Resurrecting old opera productions is risky. No matter how nonspecific the concept and design, every production is marked by the taste and physical minutiae of its era. In a tribute to notable opera director Jean-Pierre Ponnelle (1932-1988), Ferenc Anger has revived his production for the 1978 world première of Aribert Reimann’s Lear. The result, painstakingly recreated from a video recording, verifies that the original production has largely stood the test of time. Ponnelle’s set is an ancient heath, with the action playing out among boulders fringed with thirsty shrubs. Pet Halmen’s mythic-medieval costumes are still imposing and effectively differentiate and connect the characters, most lucidly in mirroring Lear in his Fool, a spoken part enigmatically delivered by András Káldi Kiss. Outsize jewels satirise the grotesqueness of power and Lear’s horned soldiers prowl about like legendary beasts. The one aspect that has aged are the stage mechanics. Ponnelle’s heath quakes and heaves, reflecting the turmoil Lear stirs up when he makes the division of his kingdom contingent upon his daughters’ public display of affection. The rising boulders, probably state-of-the-art in the late seventies, now seem technologically unsophisticated. No matter, because the work’s cataclysmic drama springs from the score, and its execution was in trustworthy hands.

Éva Bátori, István Kovács, Caroline Melzer, Tomás Tómasson, Szilvia Rálik © Péter Rákossy
Éva Bátori, István Kovács, Caroline Melzer, Tomás Tómasson, Szilvia Rálik
© Péter Rákossy

Reimann’s serialist opera, one of the 20th century’s most successful, is unremittingly dark and violent. The vocal parts are a varied sampler, from bass to countertenor, and each character is given a recognisable musical imprint. Unusual orchestral colours include a disorientating bass flute solo. The work’s tonal complexity yields astonishing effects, such as the densely layered strings brewing up the storm that buffets Lear after his elder daughters cast him out. A huge percussion arsenal, including seven gongs, metal sheets and bronze plates, pounds out the barbarity that takes over his riven kingdom. One intermezzo sounds like thousands of rodents scuttling through a dark tunnel. The most potent aspect of the score is that it turns the characters inside out and exposes their inner world. Admittedly, it is more successful at expressing fear and brutality than grief and loss. And here we come to the only caveat. The title role, created for – and at the behest of – baritone Dietrich Fischer-Dieskau, remained emotionally unfocussed until the final scene, despite fine singing by bass-baritone Tómas Tómasson. Neither the score nor the libretto, which deftly simplifies Shakespeare’s complex plot lines, sufficiently explore the old king’s psyche. It is up to the interpreter to complete the portrait by vocal and theatrical means. In this Mr Tómasson was not helped by his mask-like make-up. Although glimpses of Lear's inner trauma emerged during his duet with good daughter Cordelia, sung with withdrawn fragility by Caroline Melzer, his madness remained a series of gestures and did not illustrate the fracturing of a mortally wounded self. In the last scene, score and staging finally encompassed Lear’s plight, allowing Mr Tómasson’s abject frailty to come through in his lament over Cordelia’s body.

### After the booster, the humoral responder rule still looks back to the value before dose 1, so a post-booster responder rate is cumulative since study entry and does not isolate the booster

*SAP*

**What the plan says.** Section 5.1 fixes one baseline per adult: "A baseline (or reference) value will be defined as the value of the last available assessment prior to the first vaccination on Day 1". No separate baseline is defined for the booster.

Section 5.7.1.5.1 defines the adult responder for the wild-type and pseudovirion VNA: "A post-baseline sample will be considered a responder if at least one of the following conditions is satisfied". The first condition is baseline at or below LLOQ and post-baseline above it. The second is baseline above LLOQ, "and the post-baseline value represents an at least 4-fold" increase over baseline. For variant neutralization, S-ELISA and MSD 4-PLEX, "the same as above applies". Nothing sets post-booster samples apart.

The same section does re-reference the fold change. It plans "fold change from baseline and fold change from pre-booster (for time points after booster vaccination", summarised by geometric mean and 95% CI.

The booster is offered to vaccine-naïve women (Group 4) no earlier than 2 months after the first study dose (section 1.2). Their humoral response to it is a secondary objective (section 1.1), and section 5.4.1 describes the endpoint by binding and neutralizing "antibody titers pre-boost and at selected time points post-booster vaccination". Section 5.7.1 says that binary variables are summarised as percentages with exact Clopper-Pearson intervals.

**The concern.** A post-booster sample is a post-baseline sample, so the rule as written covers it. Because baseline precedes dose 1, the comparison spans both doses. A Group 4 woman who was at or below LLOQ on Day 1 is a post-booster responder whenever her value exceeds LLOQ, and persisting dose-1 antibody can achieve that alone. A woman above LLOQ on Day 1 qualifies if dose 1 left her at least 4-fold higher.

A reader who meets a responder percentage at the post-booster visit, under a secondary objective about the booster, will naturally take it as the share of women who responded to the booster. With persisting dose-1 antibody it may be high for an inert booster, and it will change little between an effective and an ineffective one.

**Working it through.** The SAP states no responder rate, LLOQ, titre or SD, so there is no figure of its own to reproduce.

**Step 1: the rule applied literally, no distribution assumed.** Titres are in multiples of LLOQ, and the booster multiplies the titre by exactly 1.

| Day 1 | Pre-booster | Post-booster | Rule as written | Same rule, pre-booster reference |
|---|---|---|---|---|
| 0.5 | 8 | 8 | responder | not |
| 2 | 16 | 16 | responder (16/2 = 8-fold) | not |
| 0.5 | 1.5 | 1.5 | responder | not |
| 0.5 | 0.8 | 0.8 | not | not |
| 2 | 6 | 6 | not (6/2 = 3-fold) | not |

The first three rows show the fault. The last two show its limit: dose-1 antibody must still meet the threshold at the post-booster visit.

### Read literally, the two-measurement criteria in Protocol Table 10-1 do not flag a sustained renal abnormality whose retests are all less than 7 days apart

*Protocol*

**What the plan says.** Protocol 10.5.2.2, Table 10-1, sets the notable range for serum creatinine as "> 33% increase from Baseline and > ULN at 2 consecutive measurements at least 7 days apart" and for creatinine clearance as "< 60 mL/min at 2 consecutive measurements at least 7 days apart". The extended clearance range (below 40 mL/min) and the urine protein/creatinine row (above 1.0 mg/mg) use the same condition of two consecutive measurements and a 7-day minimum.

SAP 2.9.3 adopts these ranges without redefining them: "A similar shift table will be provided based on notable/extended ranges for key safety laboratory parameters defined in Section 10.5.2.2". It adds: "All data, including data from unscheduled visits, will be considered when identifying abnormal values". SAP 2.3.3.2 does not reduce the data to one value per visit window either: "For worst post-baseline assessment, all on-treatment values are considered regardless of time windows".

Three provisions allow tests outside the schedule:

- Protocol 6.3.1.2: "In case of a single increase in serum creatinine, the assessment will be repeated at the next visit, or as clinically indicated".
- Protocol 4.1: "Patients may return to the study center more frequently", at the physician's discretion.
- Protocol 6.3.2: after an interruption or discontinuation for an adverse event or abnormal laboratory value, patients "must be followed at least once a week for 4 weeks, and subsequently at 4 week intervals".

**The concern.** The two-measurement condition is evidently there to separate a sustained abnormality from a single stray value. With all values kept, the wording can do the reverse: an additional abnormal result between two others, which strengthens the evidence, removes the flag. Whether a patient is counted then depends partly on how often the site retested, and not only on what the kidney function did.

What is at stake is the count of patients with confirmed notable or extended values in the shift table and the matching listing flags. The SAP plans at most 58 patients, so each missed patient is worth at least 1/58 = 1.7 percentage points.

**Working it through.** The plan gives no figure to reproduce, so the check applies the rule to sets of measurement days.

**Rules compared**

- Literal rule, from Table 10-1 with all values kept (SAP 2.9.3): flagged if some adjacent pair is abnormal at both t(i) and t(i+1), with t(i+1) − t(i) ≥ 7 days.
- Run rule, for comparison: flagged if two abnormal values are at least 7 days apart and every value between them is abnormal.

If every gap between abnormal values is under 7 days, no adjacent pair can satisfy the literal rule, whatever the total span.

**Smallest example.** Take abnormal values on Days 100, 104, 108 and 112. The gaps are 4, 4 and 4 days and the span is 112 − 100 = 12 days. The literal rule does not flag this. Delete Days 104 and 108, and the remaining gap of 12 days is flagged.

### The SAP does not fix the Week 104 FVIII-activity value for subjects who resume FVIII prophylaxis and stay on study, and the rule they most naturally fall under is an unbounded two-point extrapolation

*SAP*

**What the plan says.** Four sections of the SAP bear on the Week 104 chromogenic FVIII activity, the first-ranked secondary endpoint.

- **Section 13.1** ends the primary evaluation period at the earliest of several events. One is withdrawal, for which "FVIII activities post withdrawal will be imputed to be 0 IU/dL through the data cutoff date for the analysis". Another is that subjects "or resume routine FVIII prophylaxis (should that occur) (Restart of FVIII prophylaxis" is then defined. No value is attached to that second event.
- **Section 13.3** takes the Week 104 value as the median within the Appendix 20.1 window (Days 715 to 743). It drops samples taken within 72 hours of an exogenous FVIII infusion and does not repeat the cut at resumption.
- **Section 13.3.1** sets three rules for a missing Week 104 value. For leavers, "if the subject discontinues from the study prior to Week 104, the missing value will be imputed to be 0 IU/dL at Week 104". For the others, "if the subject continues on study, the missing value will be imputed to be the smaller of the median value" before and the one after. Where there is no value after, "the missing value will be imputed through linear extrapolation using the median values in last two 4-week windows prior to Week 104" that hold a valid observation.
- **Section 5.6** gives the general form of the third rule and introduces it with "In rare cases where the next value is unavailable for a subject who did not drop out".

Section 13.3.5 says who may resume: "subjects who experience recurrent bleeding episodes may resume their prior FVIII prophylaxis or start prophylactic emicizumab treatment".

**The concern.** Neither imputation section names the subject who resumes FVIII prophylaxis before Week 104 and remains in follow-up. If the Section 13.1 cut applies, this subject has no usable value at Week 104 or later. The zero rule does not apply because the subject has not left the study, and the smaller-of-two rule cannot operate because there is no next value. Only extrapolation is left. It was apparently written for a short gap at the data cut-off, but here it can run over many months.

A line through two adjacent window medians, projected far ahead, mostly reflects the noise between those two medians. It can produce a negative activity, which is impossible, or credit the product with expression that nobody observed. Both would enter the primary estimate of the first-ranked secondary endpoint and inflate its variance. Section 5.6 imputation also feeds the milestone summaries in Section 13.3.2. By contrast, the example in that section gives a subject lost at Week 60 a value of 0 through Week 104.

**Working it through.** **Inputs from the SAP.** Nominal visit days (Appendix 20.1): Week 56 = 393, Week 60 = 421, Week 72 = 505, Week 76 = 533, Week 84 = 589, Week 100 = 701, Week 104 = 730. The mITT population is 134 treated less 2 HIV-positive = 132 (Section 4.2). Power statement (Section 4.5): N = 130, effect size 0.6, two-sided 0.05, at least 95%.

Matthew Shaw (Edgar) and András Palerdi (Earl of Gloucester) © Péter Rákossy
Matthew Shaw (Edgar) and András Palerdi (Earl of Gloucester)
© Péter Rákossy

With no weak links in the cast, which was complemented by the first-rate all-male chorus, the big roles all received strong performances. Éva Bátori as Goneril was a fruity-voiced witch and Szilvia Rálik sensationally out-of-control as Regan. Everything about her was frighteningly spiky, from her bodkin-prick coloratura to her razor-sharp nails. There was also superb singing and acting from the Gloucester clan. András Palerdi, his bass smooth and resonant, exuded dignity as the Earl of Gloucester. After being blinded by the depraved Regan and her husband, this Earl retained his stature while arousing pity in his dejection. As his illegitimate son, tenor Frank van Aken domineered with vocal power and condensed energy. His Edmund leapt hungrily around the stage, a mass of elemental rage and pernicious virility.

Tomás Tómasson (Lear) and András Káldi Kiss (Fool) © Péter Rákossy
Tomás Tómasson (Lear) and András Káldi Kiss (Fool)
© Péter Rákossy

Reimann reserves his most remarkable vocal writing for Edgar, Gloucester’s legitimate heir. Edgar sings as a tenor when he is himself but as a countertenor when disguised as wild man Tom o’Bedlam. Matthew Shaw was marvellous in both registers, but his Tom, shivering in a tattered loincloth, probed most deeply into the pathos of the tragedy. In a haunting vocalise, Tom keens for the whole savaged country. Mr Shaw, technically fearless and plangent almost past bearing, made his mournful monologue as powerful as the battering crescendos. In a work with so many dramatic peaks it is easy to give in to excess, but Stefan Soltesz and his orchestra reserved their full sonic terror for the most horrific moments. Staying on top of the difficult writing, which challenges musicians with microtones and meshed rhythms, they also found a myriad shades within the blackness of the piece. Even without its historical significance, its high musical values would be enough to justify this revival. After its current run, Lear returns in May during the Shakespeare400+ Festival, one of a dozen or so operatic Bard adaptations.